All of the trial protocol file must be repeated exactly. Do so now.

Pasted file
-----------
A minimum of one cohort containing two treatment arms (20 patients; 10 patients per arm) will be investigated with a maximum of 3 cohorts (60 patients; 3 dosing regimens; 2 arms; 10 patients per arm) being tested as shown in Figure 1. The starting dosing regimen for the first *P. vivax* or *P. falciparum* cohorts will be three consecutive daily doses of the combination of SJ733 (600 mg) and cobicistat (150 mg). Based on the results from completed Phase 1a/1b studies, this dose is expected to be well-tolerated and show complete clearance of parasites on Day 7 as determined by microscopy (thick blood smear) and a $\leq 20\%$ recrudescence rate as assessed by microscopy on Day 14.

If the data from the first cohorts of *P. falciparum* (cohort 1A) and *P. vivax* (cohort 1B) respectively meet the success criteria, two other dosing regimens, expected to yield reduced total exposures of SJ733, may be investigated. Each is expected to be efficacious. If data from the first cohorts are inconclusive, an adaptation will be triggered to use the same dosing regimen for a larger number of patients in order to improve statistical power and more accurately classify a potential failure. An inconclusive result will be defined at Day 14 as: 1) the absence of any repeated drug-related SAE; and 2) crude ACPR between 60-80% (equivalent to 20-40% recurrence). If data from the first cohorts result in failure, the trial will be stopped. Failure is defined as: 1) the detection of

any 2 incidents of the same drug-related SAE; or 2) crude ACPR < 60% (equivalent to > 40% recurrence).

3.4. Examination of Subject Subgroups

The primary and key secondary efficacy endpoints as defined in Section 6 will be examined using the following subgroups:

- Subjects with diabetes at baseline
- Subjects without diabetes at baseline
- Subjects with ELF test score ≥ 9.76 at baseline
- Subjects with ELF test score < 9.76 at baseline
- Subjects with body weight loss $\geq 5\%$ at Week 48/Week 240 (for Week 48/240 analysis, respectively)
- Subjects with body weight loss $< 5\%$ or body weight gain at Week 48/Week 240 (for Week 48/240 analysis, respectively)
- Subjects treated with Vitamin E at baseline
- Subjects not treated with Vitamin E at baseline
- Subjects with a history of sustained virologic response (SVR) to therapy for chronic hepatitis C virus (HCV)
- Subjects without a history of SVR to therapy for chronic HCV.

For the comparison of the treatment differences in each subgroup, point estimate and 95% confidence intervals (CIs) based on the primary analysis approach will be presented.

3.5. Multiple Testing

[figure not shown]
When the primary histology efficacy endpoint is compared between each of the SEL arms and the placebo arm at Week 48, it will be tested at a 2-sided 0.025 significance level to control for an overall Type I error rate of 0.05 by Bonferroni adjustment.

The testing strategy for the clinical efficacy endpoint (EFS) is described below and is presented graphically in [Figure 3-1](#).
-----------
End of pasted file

A minimum of one cohort containing two treatment arms (20 patients; 10 patients per arm) will be investigated with a maximum of 3 cohorts (60 patients; 3 dosing regimens; 2 arms; 10 patients per arm) being tested as shown in Figure 1. The starting dosing regimen for the first *P. vivax* or *P. falciparum* cohorts will be three consecutive daily doses of the combination of SJ733 (600 mg) and cobicistat (150 mg). Based on the results from completed Phase 1a/1b studies, this dose is expected to be well-tolerated and show complete clearance of parasites on Day 7 as determined by microscopy (thick blood smear) and a $\leq 20\%$ recrudescence rate as assessed by microscopy on Day 14.

If the data from the first cohorts of *P. falciparum* (cohort 1A) and *P. vivax* (cohort 1B) respectively meet the success criteria, two other dosing regimens, expected to yield reduced total exposures of SJ733, may be investigated. Each is expected to be efficacious. If data from the first cohorts are inconclusive, an adaptation will be triggered to use the same dosing regimen for a larger number of patients in order to improve statistical power and more accurately classify a potential failure. An inconclusive result will be defined at Day 14 as: 1) the absence of any repeated drug-related SAE; and 2) crude ACPR between 60-80% (equivalent to 20-40% recurrence). If data from the first cohorts result in failure, the trial will be stopped. Failure is defined as: 1) the detection of

any 2 incidents of the same drug-related SAE; or 2) crude ACPR < 60% (equivalent to > 40% recurrence).

3.4. Examination of Subject Subgroups

The primary and key secondary efficacy endpoints as defined in Section 6 will be examined using the following subgroups:

- Subjects with diabetes at baseline
- Subjects without diabetes at baseline
- Subjects with ELF test score ≥ 9.76 at baseline
- Subjects with ELF test score < 9.76 at baseline
- Subjects with body weight loss $\geq 5\%$ at Week 48/Week 240 (for Week 48/240 analysis, respectively)
- Subjects with body weight loss $< 5\%$ or body weight gain at Week 48/Week 240 (for Week 48/240 analysis, respectively)
- Subjects treated with Vitamin E at baseline
- Subjects not treated with Vitamin E at baseline
- Subjects with a history of sustained virologic response (SVR) to therapy for chronic hepatitis C virus (HCV)
- Subjects without a history of SVR to therapy for chronic HCV.

For the comparison of the treatment differences in each subgroup, point estimate and 95% confidence intervals (CIs) based on the primary analysis approach will be presented.

3.5. Multiple Testing

[figure not shown]
When the primary histology efficacy endpoint is compared between each of the SEL arms and the placebo arm at Week 48, it will be tested at a 2-sided 0.025 significance level to control for an overall Type I error rate of 0.05 by Bonferroni adjustment.

The testing strategy for the clinical efficacy endpoint (EFS) is described below and is presented graphically in [Figure 3-1](#).